Novak Djokovic spent a day confined in an immigration detention hotel waiting for a court ruling and dealing with the prospect of deportation from Australia because of an issue with his visa application relating to COVID-19 vaccination regulations.
The 20-time major champion from Serbia will spend at least another night in immigration detention, probably even the weekend, with his chances of playing in this month's Australian Open in limbo.
With his visa canceled by Australian Border Force officials who rejected his evidence to support a medical exemption from the country's strict COVID-19 vaccination rules, Djokovic had to trade the practice courts for the law courts on Thursday.
Djokovic, 34, has not disclosed whether he is vaccinated against the coronavirus.
Federal Circuit Court Judge Anthony Kelly adjourned Djokovic's case until Monday because of a delay in receiving the application for a review of the visa decisions and the temporary ban on his deportation. A lawyer for the government agreed that Djokovic should not be deported before the next hearing.
Djokovic's family said he was the victim of a "political agenda."
"They're keeping him in captivity. They're stomping all over Novak to stomp all over Serbia and Serbian people," Djokovic's father Srdjan told reporters in Belgrade on Thursday.
Djokovic's trip was contentious before he landed, when it emerged that the conservative federal government and the left-leaning state government of Victoria had differing views about what constituted acceptable grounds for an exemption to Australia's vaccination policy for visitors.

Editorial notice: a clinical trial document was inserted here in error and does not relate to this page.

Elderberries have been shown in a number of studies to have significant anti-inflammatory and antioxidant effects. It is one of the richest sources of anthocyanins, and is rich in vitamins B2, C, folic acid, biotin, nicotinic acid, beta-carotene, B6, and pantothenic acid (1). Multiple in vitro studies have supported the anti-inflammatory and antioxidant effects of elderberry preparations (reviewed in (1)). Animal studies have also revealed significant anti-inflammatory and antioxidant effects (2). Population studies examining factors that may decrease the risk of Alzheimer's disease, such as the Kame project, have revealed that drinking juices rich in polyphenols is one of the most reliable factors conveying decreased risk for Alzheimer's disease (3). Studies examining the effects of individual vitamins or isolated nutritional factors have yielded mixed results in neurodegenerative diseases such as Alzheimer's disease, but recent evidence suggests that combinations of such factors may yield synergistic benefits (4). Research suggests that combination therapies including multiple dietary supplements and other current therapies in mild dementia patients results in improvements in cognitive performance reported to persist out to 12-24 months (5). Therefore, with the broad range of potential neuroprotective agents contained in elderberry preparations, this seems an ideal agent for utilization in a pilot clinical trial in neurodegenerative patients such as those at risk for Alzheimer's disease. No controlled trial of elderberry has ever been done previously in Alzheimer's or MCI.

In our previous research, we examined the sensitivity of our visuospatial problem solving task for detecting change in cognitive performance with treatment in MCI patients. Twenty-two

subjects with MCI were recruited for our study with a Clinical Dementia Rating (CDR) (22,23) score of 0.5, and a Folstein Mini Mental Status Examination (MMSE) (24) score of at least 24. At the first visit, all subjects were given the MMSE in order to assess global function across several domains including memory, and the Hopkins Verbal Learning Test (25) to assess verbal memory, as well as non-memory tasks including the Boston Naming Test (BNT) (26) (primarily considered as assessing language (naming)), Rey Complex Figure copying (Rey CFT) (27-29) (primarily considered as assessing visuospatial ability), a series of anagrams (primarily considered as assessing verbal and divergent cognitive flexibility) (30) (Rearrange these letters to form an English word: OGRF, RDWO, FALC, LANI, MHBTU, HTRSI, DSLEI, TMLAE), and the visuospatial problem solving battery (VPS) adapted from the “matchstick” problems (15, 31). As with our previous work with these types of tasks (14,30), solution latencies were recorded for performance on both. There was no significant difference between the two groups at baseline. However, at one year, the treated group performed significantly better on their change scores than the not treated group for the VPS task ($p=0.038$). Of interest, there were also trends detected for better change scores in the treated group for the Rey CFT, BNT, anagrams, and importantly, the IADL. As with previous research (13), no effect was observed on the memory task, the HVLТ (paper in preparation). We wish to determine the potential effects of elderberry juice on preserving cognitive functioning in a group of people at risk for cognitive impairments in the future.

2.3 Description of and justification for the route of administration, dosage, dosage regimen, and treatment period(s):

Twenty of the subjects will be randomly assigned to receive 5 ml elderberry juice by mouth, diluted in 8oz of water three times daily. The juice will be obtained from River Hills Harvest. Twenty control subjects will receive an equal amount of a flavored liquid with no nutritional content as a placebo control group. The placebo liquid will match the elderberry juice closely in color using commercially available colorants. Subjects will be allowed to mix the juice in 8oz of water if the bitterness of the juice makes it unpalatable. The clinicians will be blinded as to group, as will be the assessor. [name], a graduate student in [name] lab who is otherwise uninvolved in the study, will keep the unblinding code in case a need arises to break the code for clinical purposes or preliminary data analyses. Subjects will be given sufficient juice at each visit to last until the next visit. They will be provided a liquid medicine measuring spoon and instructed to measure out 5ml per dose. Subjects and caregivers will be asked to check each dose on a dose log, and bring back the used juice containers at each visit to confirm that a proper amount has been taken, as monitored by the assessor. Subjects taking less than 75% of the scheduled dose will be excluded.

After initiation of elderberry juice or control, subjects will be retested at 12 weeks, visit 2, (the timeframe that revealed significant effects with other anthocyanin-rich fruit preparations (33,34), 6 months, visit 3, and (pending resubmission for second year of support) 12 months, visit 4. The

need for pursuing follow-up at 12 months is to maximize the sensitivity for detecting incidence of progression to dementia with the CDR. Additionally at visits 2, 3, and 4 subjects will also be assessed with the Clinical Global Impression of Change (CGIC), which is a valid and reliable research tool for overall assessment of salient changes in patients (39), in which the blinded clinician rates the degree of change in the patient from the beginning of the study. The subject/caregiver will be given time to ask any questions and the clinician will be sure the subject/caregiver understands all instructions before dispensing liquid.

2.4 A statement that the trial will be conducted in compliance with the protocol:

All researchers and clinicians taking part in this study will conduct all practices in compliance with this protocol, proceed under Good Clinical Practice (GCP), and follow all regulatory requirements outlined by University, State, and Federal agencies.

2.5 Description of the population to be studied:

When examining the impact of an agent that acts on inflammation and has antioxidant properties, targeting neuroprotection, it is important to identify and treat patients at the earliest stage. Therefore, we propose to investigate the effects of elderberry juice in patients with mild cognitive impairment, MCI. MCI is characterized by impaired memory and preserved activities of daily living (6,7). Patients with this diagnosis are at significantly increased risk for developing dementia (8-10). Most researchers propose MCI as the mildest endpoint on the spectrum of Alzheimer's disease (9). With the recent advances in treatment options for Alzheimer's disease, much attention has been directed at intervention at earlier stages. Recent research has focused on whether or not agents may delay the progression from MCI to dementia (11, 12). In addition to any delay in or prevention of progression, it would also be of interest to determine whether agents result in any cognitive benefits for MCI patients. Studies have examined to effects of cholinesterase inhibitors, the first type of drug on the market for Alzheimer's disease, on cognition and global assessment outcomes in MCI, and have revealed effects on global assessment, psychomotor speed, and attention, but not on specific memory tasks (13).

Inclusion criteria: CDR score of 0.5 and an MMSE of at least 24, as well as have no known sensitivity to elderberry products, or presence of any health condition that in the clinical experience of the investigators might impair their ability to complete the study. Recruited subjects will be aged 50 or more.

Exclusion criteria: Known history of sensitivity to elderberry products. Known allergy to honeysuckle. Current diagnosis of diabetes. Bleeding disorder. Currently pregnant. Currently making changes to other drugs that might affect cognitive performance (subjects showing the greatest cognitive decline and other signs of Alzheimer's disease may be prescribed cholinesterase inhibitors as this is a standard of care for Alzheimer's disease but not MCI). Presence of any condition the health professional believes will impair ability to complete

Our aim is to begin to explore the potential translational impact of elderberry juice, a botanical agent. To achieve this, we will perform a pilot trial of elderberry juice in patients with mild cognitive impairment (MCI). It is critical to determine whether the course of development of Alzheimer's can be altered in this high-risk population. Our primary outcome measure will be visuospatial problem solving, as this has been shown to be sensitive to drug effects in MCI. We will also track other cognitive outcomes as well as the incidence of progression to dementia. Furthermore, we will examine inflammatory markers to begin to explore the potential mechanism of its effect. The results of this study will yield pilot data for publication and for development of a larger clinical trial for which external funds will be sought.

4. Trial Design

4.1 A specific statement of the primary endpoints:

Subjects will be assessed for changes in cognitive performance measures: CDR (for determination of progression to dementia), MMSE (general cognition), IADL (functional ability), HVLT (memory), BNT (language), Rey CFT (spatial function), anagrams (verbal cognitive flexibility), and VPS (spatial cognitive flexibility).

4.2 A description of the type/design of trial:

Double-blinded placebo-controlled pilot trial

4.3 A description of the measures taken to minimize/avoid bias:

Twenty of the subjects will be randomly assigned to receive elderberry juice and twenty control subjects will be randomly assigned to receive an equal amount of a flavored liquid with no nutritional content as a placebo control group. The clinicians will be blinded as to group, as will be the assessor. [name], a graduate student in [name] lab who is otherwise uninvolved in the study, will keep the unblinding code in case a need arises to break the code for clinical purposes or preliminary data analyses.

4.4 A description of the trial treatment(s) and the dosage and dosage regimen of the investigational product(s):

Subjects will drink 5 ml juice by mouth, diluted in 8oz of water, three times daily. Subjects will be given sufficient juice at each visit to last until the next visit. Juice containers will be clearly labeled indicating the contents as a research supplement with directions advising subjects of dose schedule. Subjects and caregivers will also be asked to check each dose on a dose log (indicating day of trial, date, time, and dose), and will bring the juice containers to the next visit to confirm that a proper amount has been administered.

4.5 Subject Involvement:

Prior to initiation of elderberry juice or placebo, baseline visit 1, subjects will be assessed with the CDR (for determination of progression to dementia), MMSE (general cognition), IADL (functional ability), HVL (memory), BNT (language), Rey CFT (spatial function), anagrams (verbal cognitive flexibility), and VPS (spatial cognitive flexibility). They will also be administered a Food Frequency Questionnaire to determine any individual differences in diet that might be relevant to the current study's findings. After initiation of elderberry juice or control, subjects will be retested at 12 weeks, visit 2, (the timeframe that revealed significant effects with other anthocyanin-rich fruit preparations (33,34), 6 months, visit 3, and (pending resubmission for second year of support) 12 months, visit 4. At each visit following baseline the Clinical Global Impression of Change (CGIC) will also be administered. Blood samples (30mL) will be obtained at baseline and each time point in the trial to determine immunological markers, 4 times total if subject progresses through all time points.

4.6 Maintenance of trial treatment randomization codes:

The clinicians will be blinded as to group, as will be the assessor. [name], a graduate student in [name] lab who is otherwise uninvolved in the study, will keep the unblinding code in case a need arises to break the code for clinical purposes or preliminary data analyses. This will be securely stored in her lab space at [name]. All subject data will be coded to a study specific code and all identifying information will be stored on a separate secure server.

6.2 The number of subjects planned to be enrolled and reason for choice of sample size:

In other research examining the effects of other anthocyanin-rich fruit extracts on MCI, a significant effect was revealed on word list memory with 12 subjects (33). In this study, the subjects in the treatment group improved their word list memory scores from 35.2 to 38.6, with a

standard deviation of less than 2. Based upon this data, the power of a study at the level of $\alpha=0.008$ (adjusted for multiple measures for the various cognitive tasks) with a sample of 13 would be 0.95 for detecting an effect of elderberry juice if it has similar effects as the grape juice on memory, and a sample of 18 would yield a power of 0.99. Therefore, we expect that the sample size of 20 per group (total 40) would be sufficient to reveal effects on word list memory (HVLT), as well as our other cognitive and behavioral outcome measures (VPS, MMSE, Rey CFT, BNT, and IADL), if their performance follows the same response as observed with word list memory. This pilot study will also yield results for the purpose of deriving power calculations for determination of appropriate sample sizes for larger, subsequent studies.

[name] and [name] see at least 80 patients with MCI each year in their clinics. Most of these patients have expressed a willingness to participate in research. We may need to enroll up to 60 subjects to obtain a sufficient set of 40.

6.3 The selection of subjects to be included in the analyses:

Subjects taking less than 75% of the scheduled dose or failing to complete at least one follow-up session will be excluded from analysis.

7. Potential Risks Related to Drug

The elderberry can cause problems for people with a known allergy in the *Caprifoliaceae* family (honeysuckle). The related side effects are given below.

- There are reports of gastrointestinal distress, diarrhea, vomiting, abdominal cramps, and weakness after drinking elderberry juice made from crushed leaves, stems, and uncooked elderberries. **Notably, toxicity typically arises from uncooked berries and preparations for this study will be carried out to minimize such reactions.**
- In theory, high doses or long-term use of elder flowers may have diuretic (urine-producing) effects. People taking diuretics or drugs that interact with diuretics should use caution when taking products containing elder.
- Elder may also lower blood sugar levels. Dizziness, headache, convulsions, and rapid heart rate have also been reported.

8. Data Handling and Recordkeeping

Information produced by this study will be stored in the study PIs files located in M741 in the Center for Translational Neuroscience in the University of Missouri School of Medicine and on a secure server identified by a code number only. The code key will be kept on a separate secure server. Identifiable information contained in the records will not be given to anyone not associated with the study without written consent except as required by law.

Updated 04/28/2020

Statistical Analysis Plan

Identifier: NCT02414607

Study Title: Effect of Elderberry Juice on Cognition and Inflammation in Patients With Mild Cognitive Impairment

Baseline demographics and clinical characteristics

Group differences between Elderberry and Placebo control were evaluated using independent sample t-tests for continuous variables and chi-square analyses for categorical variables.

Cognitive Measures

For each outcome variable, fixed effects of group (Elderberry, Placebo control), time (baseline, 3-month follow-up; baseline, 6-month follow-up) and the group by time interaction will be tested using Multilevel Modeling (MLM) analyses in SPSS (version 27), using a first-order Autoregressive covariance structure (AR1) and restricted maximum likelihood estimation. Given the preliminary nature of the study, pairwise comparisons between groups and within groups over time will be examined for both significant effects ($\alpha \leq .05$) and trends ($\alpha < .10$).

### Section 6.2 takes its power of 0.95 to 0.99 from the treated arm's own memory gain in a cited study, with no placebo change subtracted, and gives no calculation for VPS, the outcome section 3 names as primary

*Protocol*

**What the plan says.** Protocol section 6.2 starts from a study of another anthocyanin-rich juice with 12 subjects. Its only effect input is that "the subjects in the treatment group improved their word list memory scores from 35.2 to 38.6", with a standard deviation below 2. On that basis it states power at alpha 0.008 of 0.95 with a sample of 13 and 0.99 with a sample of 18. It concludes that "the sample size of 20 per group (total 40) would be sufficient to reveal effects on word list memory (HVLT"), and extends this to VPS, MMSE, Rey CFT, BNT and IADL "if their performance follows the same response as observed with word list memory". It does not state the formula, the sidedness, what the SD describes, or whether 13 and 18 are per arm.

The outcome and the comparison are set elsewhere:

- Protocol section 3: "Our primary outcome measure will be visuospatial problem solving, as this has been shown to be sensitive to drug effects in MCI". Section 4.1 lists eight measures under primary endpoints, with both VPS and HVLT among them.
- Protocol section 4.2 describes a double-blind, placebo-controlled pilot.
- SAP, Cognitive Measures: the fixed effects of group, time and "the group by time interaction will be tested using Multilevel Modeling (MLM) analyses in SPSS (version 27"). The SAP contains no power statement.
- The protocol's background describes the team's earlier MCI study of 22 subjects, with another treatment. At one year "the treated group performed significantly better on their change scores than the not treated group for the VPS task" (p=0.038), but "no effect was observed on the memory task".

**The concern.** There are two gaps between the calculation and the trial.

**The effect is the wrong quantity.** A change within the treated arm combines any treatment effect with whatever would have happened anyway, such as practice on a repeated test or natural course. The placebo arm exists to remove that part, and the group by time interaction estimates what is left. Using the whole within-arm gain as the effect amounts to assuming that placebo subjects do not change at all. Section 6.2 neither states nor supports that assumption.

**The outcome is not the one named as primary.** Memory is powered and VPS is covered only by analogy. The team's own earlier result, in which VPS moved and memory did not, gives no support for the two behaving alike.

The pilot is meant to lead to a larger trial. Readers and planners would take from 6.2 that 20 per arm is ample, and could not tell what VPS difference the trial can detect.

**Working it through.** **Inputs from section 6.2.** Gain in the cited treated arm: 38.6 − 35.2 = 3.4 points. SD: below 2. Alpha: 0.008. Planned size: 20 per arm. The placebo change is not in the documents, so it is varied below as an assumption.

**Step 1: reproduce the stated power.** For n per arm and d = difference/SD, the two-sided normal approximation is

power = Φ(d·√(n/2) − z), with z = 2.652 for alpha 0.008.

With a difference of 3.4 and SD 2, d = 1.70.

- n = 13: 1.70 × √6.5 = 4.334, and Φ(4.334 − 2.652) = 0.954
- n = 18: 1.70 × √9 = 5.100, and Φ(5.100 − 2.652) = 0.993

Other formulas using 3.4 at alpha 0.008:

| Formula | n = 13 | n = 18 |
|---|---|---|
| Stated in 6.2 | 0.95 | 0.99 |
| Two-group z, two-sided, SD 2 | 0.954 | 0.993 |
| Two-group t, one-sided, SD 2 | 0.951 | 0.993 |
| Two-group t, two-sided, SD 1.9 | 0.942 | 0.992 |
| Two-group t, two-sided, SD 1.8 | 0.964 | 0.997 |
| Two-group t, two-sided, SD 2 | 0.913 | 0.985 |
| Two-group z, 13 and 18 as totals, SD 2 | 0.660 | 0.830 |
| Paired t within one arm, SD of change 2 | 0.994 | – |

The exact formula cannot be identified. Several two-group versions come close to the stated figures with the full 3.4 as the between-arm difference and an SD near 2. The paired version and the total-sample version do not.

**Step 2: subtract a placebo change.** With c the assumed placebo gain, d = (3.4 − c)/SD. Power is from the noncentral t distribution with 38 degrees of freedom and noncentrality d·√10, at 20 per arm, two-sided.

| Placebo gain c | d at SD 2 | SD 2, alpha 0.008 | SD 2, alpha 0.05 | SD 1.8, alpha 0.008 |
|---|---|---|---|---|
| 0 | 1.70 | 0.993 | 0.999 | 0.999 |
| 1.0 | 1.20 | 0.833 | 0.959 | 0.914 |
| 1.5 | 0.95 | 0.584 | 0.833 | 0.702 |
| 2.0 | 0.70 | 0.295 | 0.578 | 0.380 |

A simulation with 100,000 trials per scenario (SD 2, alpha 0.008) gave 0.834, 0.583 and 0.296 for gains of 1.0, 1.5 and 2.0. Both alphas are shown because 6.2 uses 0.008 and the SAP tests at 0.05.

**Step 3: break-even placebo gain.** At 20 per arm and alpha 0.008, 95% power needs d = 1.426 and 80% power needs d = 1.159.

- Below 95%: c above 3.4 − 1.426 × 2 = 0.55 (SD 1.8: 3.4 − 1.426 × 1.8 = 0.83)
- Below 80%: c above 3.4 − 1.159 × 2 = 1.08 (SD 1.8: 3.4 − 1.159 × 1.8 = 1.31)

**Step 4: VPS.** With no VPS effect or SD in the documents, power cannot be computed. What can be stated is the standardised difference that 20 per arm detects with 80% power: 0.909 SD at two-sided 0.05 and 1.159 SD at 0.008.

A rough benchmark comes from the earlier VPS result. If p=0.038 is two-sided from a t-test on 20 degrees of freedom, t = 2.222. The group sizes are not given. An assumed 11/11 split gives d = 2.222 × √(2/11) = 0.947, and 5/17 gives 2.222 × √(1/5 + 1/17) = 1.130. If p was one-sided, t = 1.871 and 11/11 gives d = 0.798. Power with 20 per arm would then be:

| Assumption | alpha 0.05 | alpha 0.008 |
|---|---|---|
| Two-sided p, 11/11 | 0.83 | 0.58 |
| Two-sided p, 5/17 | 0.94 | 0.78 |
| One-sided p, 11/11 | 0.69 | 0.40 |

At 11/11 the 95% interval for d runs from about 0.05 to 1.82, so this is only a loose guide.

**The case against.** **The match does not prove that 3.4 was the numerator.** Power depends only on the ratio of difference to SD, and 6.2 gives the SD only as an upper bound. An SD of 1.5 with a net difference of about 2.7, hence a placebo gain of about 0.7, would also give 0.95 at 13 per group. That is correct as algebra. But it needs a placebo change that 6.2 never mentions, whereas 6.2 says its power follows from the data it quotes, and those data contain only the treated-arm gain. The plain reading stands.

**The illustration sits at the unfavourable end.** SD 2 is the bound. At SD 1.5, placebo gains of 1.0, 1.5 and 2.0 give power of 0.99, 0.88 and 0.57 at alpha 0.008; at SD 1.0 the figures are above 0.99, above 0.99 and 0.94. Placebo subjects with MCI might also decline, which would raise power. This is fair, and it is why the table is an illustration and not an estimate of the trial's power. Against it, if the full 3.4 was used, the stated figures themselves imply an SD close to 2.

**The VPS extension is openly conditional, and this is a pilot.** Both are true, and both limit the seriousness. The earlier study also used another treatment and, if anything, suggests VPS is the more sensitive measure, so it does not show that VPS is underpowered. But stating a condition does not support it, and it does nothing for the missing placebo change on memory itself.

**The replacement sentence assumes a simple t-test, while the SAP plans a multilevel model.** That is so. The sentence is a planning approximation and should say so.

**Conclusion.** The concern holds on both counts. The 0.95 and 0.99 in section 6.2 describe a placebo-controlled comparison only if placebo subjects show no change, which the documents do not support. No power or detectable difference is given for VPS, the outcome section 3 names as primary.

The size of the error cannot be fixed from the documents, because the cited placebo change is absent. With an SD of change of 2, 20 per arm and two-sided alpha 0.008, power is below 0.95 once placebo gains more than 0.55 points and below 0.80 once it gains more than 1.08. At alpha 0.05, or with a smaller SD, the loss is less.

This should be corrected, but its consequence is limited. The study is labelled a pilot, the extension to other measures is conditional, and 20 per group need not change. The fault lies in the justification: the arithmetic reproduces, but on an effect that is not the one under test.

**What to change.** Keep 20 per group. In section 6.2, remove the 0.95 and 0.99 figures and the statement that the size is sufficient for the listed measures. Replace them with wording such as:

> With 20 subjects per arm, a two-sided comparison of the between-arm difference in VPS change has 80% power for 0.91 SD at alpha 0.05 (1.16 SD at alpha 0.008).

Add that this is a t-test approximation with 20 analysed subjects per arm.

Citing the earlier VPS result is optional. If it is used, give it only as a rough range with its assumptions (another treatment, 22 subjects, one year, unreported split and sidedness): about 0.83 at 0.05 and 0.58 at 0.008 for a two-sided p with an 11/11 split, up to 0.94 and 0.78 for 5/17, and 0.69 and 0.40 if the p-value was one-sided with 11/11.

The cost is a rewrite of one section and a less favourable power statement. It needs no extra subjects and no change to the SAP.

After announcing on social media Tuesday that he had "exemption permission," Djokovic landed in Melbourne late Wednesday thinking he had Victoria state approval that would shield him from the regulations requiring all players, fans and staff to be fully vaccinated to attend the Australian Open, which starts on Jan. 17.
That would have been OK to enter the tournament, but apparently not the country.
After a long-haul flight, Djokovic spent the night trying to convince the authorities he had all the necessary documentation, but the Australian Border Force issued a statement saying he failed to meet entry requirements.
"The rule is very clear," Australian Prime Minister Scott Morrison said. "You need to have a medical exemption. He didn't have a valid medical exemption. We make the call at the border, and that's where it's enforced."
Health Minister Greg Hunt said the visa cancellation followed a review of Djokovic's medical exemption by border officials who looked "at the integrity and the evidence behind it."
"Morrison and his like have dared attack Novak to bring Serbia to its knees. Serbia has always shown that he comes from a proud nation," Srdjan Djokovic said.
"This has nothing to do with sports, this is a political agenda. Novak is the best player and the best athlete in the world, but several hundred million people from the West can't stomach that," he said.
Djokovic was transferred Thursday morning to a secure hotel controlled by immigration officials that also houses asylum seekers and refugees.
"I feel terrible since yesterday that they are keeping him as a prisoner. It's not fair. It's not human. I hope that he will win," Djokovic's mother, Dijana, said after speaking with him briefly by telephone from Belgrade. She added: "Terrible, terrible accommodation. It's just some small immigration hotel, if it's hotel at all."
Australia's home affairs minister, Karen Andrews, said Friday that Djokovic could fly out of the country on the first available flight.
"Can I say, firstly, that Mr. Djokovic is not being held captive in Australia. He is free to leave at any time that he chooses to do so," Andrews said. "And Border Force will actually facilitate that."